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What's going on inside Fatah?

January 25, 2014 at 3:26 pm

By Nabil Amr

Behind the bustle and bluster of the Sixth General Conference of Fatah lay some very serious discussions, kept secret by virtue of the agreed need for a period of calm in which each member of the Fatah clan could evaluate its situation before taking a position on the internal conflict. The time would also allow the groups to present their short- and medium-term goals.

Because Fatah is not a homogenous movement to start with, and many of the constituent groups share little in common except affiliation to the name, internal conflict is more serious than the national split with Hamas. That point alone is enough to explain the catastrophic failures that have shaken the movement to its core, causing the loss of its traditional influence across Palestine.

In the past, conflict within Fatah usually produced a public split leading to an irrevocable divorce between the dissidents and the main body and its then godfather, Yasser Arafat; this happened on a number of occasions. The most serious was the split which saw Arafat and his forces pushed out of Lebanon in 1983. It was Arafat’s personal ability to gather supporters around him that saved Fatah and restored its position in the leadership of the Palestinian people.

Following the transfer of Palestinian leadership to Palestine itself, such splits are unlikely to occur again but they have been replaced by a struggle for position and influence inside Fatah. While he was alive, Arafat could keep a grip on them, but following his death pretenders to his throne have declared their position and objectives. The main beneficiary was Hamas; having won the Palestinian elections in 2006, it pre-empted Fatah’s attempted coup d’état and expelled the group from Gaza.

The Fatah movement’s internal conflict continued after it had lost the election, and been ejected from Gaza, its birthplace. Although a similar loss of influence on the ground in the West Bank has been compensated by having control of the Palestinian Authority, Fatah is not strong enough to feel confident about allowing new elections, even though it has driven its main competitor underground across the occupied territory. Even so, Hamas still controls much voting power in the West Bank and can thus control the election from its position of opposition; a coup without the need to use weapons.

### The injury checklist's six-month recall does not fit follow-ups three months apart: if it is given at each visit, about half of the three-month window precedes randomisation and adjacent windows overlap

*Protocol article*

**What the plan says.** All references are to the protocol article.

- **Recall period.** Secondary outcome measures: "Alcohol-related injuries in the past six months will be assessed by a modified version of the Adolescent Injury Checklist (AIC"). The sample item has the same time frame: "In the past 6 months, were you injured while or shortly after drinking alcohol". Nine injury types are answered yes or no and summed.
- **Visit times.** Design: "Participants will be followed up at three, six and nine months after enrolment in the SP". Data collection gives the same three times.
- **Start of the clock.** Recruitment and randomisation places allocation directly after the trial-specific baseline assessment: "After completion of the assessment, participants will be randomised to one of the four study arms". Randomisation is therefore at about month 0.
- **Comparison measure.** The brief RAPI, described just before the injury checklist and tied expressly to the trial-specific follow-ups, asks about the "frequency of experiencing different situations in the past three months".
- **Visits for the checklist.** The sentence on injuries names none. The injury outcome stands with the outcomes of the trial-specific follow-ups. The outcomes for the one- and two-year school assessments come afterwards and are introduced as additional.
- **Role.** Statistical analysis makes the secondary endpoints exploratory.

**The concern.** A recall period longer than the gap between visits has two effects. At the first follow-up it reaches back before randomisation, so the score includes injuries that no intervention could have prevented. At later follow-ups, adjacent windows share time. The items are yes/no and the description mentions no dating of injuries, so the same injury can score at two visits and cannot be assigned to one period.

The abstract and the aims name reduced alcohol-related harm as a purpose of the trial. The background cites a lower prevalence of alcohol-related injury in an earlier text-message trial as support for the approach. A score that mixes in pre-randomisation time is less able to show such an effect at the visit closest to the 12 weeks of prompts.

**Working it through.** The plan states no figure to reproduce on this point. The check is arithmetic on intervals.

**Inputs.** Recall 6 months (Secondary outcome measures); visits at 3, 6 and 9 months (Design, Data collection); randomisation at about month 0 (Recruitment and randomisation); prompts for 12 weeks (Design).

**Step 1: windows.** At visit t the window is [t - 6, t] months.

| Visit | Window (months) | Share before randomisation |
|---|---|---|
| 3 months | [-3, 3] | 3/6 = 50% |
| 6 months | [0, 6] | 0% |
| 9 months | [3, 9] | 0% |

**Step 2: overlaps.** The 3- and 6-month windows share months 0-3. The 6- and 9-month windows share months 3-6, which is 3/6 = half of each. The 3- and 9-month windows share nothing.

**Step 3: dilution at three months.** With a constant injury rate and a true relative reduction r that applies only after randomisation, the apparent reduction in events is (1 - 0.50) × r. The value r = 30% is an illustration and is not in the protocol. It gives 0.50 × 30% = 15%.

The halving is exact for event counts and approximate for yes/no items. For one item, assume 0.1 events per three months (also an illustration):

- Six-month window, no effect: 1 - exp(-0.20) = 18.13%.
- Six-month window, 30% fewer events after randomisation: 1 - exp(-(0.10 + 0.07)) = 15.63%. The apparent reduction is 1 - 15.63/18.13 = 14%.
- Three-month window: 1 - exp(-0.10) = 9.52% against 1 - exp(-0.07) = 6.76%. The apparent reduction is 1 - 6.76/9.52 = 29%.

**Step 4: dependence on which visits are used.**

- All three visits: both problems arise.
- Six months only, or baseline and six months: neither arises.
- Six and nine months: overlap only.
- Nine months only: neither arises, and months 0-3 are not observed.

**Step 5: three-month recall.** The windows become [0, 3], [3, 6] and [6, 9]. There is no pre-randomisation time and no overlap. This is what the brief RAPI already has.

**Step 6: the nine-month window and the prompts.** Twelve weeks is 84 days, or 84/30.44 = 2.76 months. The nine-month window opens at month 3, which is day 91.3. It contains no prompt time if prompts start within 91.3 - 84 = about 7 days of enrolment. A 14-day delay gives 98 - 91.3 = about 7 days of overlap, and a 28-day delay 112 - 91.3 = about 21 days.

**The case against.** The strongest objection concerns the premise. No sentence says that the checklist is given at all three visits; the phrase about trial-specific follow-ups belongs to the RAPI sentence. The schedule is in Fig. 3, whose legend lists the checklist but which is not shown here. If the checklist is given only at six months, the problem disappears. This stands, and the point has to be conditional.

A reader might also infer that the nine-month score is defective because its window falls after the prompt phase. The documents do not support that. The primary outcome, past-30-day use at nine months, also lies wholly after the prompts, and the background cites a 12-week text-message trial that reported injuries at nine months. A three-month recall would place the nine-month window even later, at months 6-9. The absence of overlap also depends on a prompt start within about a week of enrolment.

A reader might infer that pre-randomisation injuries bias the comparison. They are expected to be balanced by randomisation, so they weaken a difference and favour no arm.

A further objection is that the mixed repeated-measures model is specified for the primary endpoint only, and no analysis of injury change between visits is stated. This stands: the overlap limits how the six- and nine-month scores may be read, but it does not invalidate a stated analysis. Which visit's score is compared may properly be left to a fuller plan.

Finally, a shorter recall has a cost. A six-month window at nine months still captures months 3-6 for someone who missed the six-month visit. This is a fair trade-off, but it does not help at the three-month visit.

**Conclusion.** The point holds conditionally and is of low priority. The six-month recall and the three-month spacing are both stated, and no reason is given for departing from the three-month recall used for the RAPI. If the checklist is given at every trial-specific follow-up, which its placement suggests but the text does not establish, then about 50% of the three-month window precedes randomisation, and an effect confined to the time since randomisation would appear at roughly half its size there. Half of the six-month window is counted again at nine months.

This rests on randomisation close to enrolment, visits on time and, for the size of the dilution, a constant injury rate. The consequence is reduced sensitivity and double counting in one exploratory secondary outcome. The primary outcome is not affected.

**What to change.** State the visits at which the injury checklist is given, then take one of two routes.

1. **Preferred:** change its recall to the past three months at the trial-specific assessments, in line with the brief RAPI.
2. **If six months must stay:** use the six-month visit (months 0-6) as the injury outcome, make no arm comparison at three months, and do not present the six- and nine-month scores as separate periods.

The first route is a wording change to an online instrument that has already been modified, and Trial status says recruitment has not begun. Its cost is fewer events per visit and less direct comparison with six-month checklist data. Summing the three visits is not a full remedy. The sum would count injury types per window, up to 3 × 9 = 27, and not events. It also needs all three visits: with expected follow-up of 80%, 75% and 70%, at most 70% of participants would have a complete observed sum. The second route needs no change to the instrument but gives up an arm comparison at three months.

Fatah relied on its ability to overcome these pitfalls through the Sixth General Conference intended to restore power and influence to the waning movement. A new generation of leaders could, it was believed, come to the fore, having been held back by political inertia and the influence of the traditional leadership.

The results of the internal elections at the conference were recognised not least because questioning their legitimacy would question the legitimacy of the movement as a whole. Changes in the Central Committee and the Revolutionary Council will be given a chance to make progress and avoid the pitfalls of the past. Instead of the usual 100 days to effect change, Fatah has given its new leadership team 500 days to demonstrate that it can be successful.

The Sixth General Conference was invented to provide a safety net for those who fell in the elections, as it provided them with the option of joining an Advisory Board, a new framework allowing long-standing members to make a formal contribution to the development of Fatah.

Some have objected to the new structure even though the conference brought it into being after much discussion. Nobody knows if it will be a success or which path it will take; towards reconciliation or not? Moreover, some have called for yet another conference to overcome some of the gaps that appeared during the sixth get-together of the movement.

All of this coincided with a wave of leaks on the evolution of the internal conflict to the extent that talk surfaced about “internal coups” and some even proposed the release of black propaganda to cause division.

Fatah remains in the eye of the storm as a symbol of Palestine which began its slow death after the Gaza coup attempt. It remains the guardian of unity and pluralism – Arafat once boasted that Fatah is the sponsor of the democracy of guns and the guardian of national unity – but the occupation of the homeland continues regardless. Each passing day without Fatah taking bold coordinated steps makes getting out of its current impasse ever more difficult.

What is happening in Fatah is not all of its own making, but castles fall from within and internal conflict is very relative to outcomes, even more so than direct and outspoken opponents. Despite this, Fatah is not something that can be done without or replaced. If it is weak, everything it symbolises is weak; if it gets stronger, so too will Palestinian unity and national symbolism.

The author is a former Information Minister (2003) in the Palestinian National Authority. This article first appeared in Arabic in Asharq Al–Awsat in Arabic on 16 November 2010

The views expressed in this article belong to the author and do not necessarily reflect the editorial policy of Middle East Monitor.